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Joined: Sep 2010
22-01-2011, 10:53 AM
Some materials have the ability to produce electricity when subjected to mechanical stress. This is called the piezoelectric effect. This stress can be caused by hitting or twisting the material just enough to deform its crystal lattice without fracturing it. The effect also works in the opposite way, with the material deforming slightly when a small electric current is applied. Piezoelectricity was discovered more than one hundred years ago and has many applications today. It is used in electronic clocks, gas ovens, inkjet printers, and many other appliances. It also used in scientific instruments which require extremely precise movements, like microscopes.
Small piezoelectric crystals can produce enough voltage to create a spark large enough to ignite gas. These igniters are used in many gas-powered appliances like ovens, grillers, room heaters, and hot water heaters. They are even small enough to fit inside lighters, although most lighters still use flint because it costs less, and only the more expensive lighters use piezo igniters. While there have been many attempts at generating electricity from the effect, it has proven impractical on a large scale.
Piezoelectric crystals are used in electronic clocks and watches to maintain the time and provide the alarm noise. They are also called quartz clocks because the crystal they use is often made from quartz. It has a natural frequency that is ideal for creating the oscillations needed to maintain exact time. Quartz clocks are also used to organize the flow of data in computers. Discs of piezoelectric material are also used to create thin speakers that fit inside wristwatches.
Sonar transducers apply an electrical pulse to a piezoelectric crystal to create a pressure wave, and then produce a current when the reflected wave deforms the crystal. The time gap between the two currents is used to work out how far away an object it. Industrial inkjet printers use the converse piezoelectric effect to move ink through the hundreds of nozzles in their print heads. An electric current makes a tiny crystal in each nozzle bend, creating a pressure pulse that forces the ink out. Ink is drawn into the nozzle when the current stops and the crystal relaxes.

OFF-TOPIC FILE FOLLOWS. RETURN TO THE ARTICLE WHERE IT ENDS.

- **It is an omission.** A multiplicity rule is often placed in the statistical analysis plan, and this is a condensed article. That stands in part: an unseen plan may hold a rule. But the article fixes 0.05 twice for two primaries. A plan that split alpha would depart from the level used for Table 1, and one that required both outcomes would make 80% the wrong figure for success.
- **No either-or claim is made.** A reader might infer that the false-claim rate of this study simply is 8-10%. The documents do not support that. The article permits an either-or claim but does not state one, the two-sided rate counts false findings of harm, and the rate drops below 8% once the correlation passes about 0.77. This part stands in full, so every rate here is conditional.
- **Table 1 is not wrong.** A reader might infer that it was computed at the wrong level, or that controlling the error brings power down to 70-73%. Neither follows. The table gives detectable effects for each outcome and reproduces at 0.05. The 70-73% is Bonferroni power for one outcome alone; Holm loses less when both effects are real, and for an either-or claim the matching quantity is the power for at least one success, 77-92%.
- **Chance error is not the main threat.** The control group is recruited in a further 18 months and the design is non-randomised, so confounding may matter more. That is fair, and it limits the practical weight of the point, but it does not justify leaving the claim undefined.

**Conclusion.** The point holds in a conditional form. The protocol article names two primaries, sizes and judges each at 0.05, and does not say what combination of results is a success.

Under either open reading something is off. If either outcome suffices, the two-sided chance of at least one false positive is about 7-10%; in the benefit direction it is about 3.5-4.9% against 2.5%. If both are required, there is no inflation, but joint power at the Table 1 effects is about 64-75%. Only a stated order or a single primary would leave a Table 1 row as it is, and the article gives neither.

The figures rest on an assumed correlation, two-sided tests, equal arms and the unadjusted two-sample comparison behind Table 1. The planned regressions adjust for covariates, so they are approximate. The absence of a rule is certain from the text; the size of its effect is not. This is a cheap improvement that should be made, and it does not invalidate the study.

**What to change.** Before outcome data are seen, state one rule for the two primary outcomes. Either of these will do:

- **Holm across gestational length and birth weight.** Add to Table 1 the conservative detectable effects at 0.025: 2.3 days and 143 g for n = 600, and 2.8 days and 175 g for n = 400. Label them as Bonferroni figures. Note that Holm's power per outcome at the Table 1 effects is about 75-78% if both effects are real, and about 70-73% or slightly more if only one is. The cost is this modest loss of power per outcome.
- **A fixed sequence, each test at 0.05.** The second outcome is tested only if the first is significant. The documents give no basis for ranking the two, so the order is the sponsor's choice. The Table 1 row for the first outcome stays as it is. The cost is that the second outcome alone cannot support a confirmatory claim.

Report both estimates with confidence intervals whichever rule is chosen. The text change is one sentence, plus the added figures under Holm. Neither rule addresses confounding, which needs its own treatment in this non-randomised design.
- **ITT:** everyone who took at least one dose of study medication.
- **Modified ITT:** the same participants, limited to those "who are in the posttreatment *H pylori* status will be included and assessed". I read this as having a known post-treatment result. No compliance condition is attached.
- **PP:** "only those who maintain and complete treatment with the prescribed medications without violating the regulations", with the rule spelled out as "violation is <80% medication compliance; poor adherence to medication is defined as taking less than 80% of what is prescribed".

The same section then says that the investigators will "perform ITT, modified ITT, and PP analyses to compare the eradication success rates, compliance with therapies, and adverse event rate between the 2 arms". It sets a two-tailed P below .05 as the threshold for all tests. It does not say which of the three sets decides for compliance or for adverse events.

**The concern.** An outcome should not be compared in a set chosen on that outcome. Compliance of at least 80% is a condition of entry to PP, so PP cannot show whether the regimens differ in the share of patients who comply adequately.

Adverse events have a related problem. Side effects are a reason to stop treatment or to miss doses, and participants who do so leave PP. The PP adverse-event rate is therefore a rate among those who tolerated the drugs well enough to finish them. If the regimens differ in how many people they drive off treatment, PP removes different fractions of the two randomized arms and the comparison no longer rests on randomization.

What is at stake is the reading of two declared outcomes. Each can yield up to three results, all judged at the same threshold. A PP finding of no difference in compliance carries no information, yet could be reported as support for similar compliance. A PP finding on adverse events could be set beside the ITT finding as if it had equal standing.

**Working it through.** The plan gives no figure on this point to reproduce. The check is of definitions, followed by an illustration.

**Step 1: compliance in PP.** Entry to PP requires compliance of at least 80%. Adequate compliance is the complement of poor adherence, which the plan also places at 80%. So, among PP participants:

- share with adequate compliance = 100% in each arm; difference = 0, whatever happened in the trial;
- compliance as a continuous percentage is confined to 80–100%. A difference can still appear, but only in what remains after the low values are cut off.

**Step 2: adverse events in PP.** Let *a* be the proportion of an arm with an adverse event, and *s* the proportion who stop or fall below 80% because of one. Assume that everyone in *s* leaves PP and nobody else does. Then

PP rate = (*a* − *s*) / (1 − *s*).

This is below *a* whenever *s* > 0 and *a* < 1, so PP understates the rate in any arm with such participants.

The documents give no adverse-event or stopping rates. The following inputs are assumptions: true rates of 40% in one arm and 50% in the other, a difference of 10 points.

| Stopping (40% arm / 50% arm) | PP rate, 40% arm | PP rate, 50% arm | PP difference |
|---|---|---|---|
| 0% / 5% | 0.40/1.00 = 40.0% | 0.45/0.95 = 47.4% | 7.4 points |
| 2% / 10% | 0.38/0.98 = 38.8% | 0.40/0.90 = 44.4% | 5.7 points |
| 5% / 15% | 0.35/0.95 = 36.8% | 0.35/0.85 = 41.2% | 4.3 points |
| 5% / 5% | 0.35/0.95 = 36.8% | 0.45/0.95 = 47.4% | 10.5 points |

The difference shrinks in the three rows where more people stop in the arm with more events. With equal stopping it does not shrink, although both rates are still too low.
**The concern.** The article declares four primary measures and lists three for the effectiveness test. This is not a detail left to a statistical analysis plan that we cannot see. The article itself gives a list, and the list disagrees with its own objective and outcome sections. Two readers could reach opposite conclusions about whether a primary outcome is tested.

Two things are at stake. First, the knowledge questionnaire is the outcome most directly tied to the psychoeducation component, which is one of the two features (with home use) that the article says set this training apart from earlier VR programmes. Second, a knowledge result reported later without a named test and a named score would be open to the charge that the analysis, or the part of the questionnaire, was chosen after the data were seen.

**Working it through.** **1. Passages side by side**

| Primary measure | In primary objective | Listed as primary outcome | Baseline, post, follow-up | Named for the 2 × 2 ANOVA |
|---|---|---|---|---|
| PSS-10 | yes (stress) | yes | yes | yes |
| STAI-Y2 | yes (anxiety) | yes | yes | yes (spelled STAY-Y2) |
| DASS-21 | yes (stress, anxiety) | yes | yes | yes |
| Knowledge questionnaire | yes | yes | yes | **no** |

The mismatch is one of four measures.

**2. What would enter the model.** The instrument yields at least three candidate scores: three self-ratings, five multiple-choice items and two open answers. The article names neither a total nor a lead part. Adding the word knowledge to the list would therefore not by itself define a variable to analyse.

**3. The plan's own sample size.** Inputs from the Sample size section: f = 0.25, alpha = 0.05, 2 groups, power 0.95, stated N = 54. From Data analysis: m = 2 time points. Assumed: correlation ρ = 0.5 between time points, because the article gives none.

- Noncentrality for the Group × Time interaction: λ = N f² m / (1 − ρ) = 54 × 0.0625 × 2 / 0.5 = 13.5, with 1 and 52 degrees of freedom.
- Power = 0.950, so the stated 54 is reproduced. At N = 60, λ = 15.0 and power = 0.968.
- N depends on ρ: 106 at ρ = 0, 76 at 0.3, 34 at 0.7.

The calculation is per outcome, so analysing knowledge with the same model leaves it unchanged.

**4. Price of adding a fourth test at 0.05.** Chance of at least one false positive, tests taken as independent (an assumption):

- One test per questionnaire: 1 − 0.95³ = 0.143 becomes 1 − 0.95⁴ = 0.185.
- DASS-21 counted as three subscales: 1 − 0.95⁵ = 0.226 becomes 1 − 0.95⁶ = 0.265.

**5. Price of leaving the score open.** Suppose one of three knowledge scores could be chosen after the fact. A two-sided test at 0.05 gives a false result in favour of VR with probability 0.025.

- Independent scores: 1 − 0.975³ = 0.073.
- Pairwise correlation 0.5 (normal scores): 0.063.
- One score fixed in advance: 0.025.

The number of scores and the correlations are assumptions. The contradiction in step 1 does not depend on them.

Joined: Apr 2012
28-06-2012, 01:41 PM
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Piezoelectric Effect Basics
A piezoelectric substance is one that produces an electric charge when a mechanical stress is applied (the substance is
squeezed or stretched). Conversely, a mechanical deformation (the substance shrinks or expands) is produced when an
electric field is applied. This effect is formed in crystals that have no center of symmetry. To explain this, we have to look at
the individual molecules that make up the crystal. Each molecule has a polarization, one end is more negatively charged
and the other end is positively charged, and is called a dipole. This is a result of the atoms that make up the molecule and
the way the molecules are shaped. The polar axis is an imaginary line that runs through the center of both charges on the
molecule. In a monocrystal the polar axes of all of the dipoles lie in one direction. The crystal is said to be symmetrical
because if you were to cut the crystal at any point, the resultant polar axes of the two pieces would lie in the same direction
as the original. In a polycrystal, there are different regions within the material that have a different polar axis. It is asymmetrical
because there is no point at which the crystal could be cut that would leave the two remaining pieces with the
same resultant polar axis. Figure 1 illustrates this concept.
Using the Piezoelectric Effect
The piezoelectric crystal bends in different ways at different frequencies. This bending is called the vibration mode. The
crystal can be made into various shapes to achieve different vibration modes. To realize small, cost effective, and high performance
products, several modes have been developed to operate over several frequency ranges. These modes allow us
to make products working in the low kHz range up to the MHz range. Figure 4 shows the vibration modes and the frequencies
over which they can work.
An important group of piezoelectric materials are ceramics. Murata utilizes these various vibration modes and ceramics to
make many useful products, such as ceramic resonators, ceramic bandpass filters, ceramic discriminators, ceramic traps,
SAW filters, and buzzers.
Joined: Oct 2012
15-10-2012, 12:27 PM
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